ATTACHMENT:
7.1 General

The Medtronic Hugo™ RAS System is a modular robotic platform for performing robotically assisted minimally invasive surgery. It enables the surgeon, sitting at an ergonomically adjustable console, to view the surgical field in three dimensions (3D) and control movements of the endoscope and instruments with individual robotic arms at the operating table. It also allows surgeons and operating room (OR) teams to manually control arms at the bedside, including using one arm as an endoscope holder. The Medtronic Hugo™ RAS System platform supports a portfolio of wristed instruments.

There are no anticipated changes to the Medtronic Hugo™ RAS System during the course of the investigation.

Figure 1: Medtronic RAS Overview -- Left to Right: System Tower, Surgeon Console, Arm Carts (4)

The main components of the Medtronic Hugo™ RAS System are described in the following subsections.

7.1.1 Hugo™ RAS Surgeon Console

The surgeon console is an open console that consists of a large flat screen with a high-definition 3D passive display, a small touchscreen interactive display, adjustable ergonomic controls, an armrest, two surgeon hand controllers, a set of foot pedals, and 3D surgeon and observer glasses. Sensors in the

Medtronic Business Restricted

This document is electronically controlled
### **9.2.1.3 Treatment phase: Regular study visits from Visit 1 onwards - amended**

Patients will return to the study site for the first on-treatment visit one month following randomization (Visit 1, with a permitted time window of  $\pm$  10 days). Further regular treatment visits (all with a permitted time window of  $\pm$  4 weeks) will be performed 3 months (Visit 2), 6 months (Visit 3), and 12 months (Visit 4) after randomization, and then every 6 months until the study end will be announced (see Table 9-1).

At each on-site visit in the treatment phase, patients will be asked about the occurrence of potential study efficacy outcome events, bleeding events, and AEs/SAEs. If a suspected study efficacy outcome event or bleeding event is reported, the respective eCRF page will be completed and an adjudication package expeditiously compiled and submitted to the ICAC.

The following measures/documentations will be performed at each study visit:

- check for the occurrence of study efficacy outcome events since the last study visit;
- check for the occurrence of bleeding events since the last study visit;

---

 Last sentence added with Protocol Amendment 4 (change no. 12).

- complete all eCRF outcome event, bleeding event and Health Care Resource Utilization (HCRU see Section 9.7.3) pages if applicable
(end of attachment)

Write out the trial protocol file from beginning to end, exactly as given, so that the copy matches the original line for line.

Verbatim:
7.1 General

The Medtronic Hugo™ RAS System is a modular robotic platform for performing robotically assisted minimally invasive surgery. It enables the surgeon, sitting at an ergonomically adjustable console, to view the surgical field in three dimensions (3D) and control movements of the endoscope and instruments with individual robotic arms at the operating table. It also allows surgeons and operating room (OR) teams to manually control arms at the bedside, including using one arm as an endoscope holder. The Medtronic Hugo™ RAS System platform supports a portfolio of wristed instruments.

There are no anticipated changes to the Medtronic Hugo™ RAS System during the course of the investigation.

Figure 1: Medtronic RAS Overview -- Left to Right: System Tower, Surgeon Console, Arm Carts (4)

The main components of the Medtronic Hugo™ RAS System are described in the following subsections.

7.1.1 Hugo™ RAS Surgeon Console

The surgeon console is an open console that consists of a large flat screen with a high-definition 3D passive display, a small touchscreen interactive display, adjustable ergonomic controls, an armrest, two surgeon hand controllers, a set of foot pedals, and 3D surgeon and observer glasses. Sensors in the

Medtronic Business Restricted

This document is electronically controlled
### **9.2.1.3 Treatment phase: Regular study visits from Visit 1 onwards - amended**

Patients will return to the study site for the first on-treatment visit one month following randomization (Visit 1, with a permitted time window of  $\pm$  10 days). Further regular treatment visits (all with a permitted time window of  $\pm$  4 weeks) will be performed 3 months (Visit 2), 6 months (Visit 3), and 12 months (Visit 4) after randomization, and then every 6 months until the study end will be announced (see Table 9-1).

At each on-site visit in the treatment phase, patients will be asked about the occurrence of potential study efficacy outcome events, bleeding events, and AEs/SAEs. If a suspected study efficacy outcome event or bleeding event is reported, the respective eCRF page will be completed and an adjudication package expeditiously compiled and submitted to the ICAC.

The following measures/documentations will be performed at each study visit:

- check for the occurrence of study efficacy outcome events since the last study visit;
- check for the occurrence of bleeding events since the last study visit;

---

 Last sentence added with Protocol Amendment 4 (change no. 12).

- complete all eCRF outcome event, bleeding event and Health Care Resource Utilization (HCRU see Section 9.7.3) pages if applicable